The talk of bloated public employee pensions is everywhere, both here and nationally, not least because of the salary scandal in the city of Bell, where the recently retired city manager Robert Rizzo is set to take home millions of dollars during his…golden years.

But as Timm Herdt of the Ventura County Star points out, most public agency retirees are getting a very modest pension.

Among the 492,000 retired government workers receiving checks from the state's Public Employees' Retirement System, the average monthly benefit is $2,188, and 78 percent receive $3,000 a month or less.

Read that again. Most California public workers put in their time, trading a modest salary for job security and a modest pension, and that's what they got.

We're reminded of a conversation we had with a neighbor of Rizzo's in Orange County, a retired city street maintenance supervisor who is living in the house of his fiance. He spoke of his extreme irritation at Rizzo, who, he said, was tarnishing public sector workers and retirees by making it seem like they're all swimming in a gravy boat, when in fact most worked hard for a modest wage for a long time and now get a modest pension.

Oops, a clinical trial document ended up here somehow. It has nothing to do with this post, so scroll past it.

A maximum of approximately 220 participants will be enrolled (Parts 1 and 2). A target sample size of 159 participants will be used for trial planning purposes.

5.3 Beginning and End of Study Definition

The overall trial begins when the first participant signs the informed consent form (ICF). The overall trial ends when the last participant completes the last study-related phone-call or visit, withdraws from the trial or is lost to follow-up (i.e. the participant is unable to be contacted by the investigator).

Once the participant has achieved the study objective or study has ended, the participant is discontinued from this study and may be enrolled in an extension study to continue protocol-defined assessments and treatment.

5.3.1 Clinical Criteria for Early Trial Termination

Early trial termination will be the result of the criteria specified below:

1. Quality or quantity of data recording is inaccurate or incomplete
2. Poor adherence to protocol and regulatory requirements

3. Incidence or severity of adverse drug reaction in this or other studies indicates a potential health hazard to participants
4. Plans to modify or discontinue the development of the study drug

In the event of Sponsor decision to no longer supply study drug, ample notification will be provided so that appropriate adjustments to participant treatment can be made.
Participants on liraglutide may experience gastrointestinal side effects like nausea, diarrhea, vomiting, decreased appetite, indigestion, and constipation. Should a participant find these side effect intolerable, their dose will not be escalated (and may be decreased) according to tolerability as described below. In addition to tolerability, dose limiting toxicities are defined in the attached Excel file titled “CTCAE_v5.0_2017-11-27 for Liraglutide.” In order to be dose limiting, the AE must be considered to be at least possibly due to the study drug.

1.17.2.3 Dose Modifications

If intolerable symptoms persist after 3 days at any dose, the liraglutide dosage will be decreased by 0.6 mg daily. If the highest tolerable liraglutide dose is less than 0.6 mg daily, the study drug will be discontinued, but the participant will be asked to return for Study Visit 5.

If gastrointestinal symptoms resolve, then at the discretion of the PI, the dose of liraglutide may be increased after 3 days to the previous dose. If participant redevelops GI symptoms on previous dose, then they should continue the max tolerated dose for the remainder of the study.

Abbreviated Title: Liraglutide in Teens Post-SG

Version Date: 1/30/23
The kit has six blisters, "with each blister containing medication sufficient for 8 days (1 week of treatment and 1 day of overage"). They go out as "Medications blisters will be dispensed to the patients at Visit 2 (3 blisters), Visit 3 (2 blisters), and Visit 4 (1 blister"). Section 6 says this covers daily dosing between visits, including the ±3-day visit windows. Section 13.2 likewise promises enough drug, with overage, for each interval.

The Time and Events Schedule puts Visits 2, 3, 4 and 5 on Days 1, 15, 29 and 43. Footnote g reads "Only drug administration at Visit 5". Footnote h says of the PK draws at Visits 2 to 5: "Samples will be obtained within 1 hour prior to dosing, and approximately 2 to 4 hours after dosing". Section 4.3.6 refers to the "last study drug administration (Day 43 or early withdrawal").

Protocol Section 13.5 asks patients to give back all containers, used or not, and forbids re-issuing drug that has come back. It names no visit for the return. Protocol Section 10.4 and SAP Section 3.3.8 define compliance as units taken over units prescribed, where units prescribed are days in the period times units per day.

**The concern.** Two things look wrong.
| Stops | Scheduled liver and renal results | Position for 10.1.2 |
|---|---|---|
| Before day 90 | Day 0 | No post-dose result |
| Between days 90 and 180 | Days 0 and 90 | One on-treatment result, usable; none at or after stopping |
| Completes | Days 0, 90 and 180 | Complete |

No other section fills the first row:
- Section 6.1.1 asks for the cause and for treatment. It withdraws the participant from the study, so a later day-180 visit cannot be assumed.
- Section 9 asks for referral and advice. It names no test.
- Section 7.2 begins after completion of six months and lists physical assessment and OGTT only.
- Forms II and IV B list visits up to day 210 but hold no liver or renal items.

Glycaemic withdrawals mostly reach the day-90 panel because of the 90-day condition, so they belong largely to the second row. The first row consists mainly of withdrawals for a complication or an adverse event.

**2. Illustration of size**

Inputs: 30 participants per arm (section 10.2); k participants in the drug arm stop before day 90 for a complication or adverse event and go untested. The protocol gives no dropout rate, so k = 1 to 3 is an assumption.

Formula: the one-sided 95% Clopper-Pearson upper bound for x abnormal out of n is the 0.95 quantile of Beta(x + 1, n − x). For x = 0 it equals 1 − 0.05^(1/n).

As Herdt puts it: While there are things that public agencies and their unions can and should do to curb too-lavish pensions for top managers and high-wage workers, it makes no sense for the public to begrudge the $2,200-a-month pensions of retired school bus drivers, DMV clerks and city maintenance workers.

H/t: LA Observed.

LA Weekly